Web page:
Elections for the eighth Knesset were postponed, for the first time in the history of the state. They were dominated by the shadow of the Yom Kippur War, which lasted from 6-24 October, 1973. An atmosphere of excessive confidence had prevailed in Israel since the victory in the Six-Day War of 1967. Golda Meir's government rejected international attempts to bring about a peace agreement between Israel and its neighbors on the basis of territorial compromise. A clandestine warning from Jordan's King Hussein reached Tel Aviv just days before the war. Still, the country's leaders failed to acknowledge the danger. IDF intelligence spoke of the "low probability" of war. On the afternoon of Yom Kippur, Syria and Egypt attacked Israel. The battles were fierce, with many casualties, and during the early days of the war, Defense Minister Moshe Dayan spoke of the danger of "the destruction of the third Temple". The IDF eventually prevailed, reaching the outskirts of Damascus, extending beyond the Suez Canal, and encircling the Third Army in Sinai. Nevertheless, the war was perceived as the result of a political, military and conceptual failure, and one of the most shocking upheavals in the history of the state. 
חיילים ממערב לתעלת סואץ עומדים בתור לפני אוהל הצבעה כדי להצביע בבחירות לכנסת השמינית.
 

 

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​1949 •​ 1951​ •​ ​1955 •​ 1959 •​ 1961 •​​ 1965 •​​ 1969 •​​ 1973 •​​ 1977 •​​ 1981

 

1984​ •​​ 1988​​​ •​​ 1992​ •​​ 1996​​ •​​ 1999​​ •​​ 2001​​ •​​​​ 2003​​ •​​​ 2006 •​​​​ 2009​​

  

 

  

David Elazar
David Elazar (1925-1976) was born in Yugoslavia and came to Palestine during World War II. He was injured while fighting in the Palmach, but returned to the front as a regimental commander. He advanced through the ranks of the IDF and in 1964 was appointed Major General of the Northern Command. David Elazar (Dado) played a central role in the occupation of the Golan Heights during the Six-Day War. In early 1972, Elazar was appointed the ninth Chief of Staff of the IDF. In this capacity he dealt extensively with counter-terrorism. He was also chief of staff before and during the Yom Kippur War and was subsequently accused to failing to prepare the IDF properly. The state commission of inquiry convened after the war under the leadership of Justice Agranat, found David Elazar personally responsible for the unprepared state of the IDF. The commission recommended that Elazar be demoted from his position, after which he resigned. Elazar, who was a popular commander, became the focus of a public dispute. Many saw him as directly responsible for the military failure before the Yom Kippur War. Nevertheless, many objected to the fact that Elazar was forced to pay a heavy price while the politicians evaded censure. His supporters praised his leadership and discretion in handling the war. David Elazar died in 1976.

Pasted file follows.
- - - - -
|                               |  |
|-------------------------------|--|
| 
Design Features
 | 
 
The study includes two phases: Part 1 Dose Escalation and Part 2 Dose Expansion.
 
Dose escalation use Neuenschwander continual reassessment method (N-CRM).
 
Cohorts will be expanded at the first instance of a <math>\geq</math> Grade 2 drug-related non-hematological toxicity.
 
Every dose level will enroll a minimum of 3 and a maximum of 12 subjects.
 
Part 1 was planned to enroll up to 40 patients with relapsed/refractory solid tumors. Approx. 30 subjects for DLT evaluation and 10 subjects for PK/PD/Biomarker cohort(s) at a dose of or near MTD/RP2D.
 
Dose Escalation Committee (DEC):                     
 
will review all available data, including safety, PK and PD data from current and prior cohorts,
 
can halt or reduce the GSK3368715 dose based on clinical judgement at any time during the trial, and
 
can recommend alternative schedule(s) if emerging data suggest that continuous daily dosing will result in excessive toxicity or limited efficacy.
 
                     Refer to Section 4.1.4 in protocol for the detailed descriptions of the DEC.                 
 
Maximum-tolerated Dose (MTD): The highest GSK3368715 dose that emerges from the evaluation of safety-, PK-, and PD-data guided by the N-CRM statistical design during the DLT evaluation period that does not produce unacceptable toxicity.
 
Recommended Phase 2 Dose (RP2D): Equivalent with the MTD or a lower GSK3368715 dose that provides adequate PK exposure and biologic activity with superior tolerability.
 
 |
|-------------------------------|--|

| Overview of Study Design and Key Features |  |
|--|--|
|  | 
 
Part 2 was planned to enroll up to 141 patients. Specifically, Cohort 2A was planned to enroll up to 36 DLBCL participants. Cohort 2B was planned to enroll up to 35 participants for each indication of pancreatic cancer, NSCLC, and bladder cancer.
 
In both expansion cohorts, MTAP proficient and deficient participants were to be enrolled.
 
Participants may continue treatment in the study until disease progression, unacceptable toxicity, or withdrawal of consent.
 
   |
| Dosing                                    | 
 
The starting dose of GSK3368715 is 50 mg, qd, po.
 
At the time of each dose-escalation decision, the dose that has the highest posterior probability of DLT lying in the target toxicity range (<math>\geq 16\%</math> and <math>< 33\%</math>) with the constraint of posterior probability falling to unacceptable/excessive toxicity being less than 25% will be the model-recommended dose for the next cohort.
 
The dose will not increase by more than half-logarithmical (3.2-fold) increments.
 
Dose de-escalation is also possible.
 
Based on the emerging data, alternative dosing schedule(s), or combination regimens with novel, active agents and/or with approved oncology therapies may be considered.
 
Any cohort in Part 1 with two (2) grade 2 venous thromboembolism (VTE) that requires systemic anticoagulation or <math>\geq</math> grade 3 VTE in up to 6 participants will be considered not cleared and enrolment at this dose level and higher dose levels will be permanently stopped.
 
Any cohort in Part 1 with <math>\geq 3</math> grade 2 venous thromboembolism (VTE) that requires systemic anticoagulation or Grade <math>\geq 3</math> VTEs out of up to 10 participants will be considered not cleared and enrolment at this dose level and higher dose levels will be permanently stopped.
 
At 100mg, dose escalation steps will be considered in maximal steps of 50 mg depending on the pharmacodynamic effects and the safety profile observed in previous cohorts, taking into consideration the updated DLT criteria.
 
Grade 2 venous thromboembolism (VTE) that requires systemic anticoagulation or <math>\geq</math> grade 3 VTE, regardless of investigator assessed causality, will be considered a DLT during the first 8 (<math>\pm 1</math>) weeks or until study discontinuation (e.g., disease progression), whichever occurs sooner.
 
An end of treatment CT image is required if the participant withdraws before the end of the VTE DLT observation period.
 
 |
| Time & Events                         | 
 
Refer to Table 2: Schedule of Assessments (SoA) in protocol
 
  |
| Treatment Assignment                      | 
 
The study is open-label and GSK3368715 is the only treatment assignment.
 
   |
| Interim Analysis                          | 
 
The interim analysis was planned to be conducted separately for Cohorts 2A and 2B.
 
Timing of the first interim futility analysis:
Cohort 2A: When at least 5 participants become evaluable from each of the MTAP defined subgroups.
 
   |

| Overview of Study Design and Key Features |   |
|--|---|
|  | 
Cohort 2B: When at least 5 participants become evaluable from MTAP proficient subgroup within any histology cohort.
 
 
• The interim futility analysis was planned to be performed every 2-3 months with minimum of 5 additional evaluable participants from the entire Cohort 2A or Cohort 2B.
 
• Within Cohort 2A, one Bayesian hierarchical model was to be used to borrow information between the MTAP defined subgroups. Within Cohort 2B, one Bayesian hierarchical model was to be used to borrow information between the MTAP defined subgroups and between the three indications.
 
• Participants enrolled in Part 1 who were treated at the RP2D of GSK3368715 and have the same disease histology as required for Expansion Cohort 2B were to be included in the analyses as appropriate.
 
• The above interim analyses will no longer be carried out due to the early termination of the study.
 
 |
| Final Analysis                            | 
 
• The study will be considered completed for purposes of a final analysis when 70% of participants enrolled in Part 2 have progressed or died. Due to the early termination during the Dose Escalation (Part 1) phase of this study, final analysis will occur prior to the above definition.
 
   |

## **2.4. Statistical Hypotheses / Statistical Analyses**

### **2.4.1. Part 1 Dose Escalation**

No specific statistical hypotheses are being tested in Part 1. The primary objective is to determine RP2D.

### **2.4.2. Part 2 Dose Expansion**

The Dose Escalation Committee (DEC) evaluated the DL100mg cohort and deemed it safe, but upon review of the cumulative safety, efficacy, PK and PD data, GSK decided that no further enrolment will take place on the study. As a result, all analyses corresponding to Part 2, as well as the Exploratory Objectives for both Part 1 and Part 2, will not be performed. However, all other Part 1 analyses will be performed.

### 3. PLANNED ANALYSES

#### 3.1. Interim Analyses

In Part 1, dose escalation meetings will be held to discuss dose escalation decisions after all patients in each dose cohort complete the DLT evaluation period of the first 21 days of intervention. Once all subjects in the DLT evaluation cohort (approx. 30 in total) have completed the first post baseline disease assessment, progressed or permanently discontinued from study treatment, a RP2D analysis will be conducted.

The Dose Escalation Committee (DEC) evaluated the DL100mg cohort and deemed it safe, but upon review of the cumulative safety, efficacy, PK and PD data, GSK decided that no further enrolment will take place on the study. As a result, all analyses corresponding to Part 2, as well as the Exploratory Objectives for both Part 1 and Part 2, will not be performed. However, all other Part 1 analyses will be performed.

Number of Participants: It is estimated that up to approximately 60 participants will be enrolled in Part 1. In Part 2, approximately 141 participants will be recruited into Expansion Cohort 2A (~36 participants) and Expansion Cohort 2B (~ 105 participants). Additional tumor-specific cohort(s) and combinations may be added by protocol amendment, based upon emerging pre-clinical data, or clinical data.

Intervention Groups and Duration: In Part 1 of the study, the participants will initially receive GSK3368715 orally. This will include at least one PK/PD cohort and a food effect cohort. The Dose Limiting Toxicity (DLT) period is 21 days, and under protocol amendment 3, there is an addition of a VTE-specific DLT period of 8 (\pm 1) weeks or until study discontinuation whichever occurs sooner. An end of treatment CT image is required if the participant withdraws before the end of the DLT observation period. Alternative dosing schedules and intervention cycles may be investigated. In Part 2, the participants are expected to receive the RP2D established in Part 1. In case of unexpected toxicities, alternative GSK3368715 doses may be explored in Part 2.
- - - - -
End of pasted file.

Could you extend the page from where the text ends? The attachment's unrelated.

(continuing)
David Elazar (1925-1976)
 

 

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All Elections
​1949 •​ 1951​ •​ ​1955 •​ 1959 •​ 1961 •​​ 1965 •​​ 1969 •​​ 1973 •​​ 1977 •​​ 1981

 

1984​ •​​ 1988​​​ •​​ 1992​ •​​ 1996​​ •​​ 1999​​ •​​ 2001​​ •​​​​ 2003​​ •​​​ 2006 •​​​​ 2009​​

  

 

  

The Black Panthers
Candidates for the 1973 elections included the Black Panthers. This movement was established in 1971 in the Musrara neighborhood of Jerusalem by young Mizrahi Jews. They sought to bring their communities' socio-economic plight to the forefront of the public agenda, particularly in light of the incumbent establishment. The Black panthers took their name from the movement in the United States that inspired their message and tactics. Economic and social inequalities in Israel, the ethnic divide, and the absence of a sense of belonging among the children of immigrants from Arab countries were the main issues that concerned them. They organized demonstrations, some of which turned violent, and tried to call the attention of the public and the state leadership to their plight. Prime Minister Golda Meir dismissed them contemptuously and refused to acknowledge the movement's legitimacy. After an unruly meeting with five Black Panther leaders Golda stated that they were "not nice". This utterance would become a symbol of the establishment's detachment. The Black Panthers ran in the 1973 elections and came close to surpassing the minimum threshold, with 13,332 votes. Eventually, the movement spilt up and several of its leaders joined other left-wing parties.
The Black Panthers
 

 

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All Elections
​1949 •​ 1951​ •​ ​1955 •​ 1959 •​ 1961 •​​ 1965 •​​ 1969 •​​ 1973 •​​ 1977 •​​ 1981

 

1984​ •​​ 1988​​​ •​​ 1992​ •​​ 1996​​ •​​ 1999​​ •​​ 2001​​ •​​​​ 2003​​ •​​​ 2006 •​​​​ 2009​​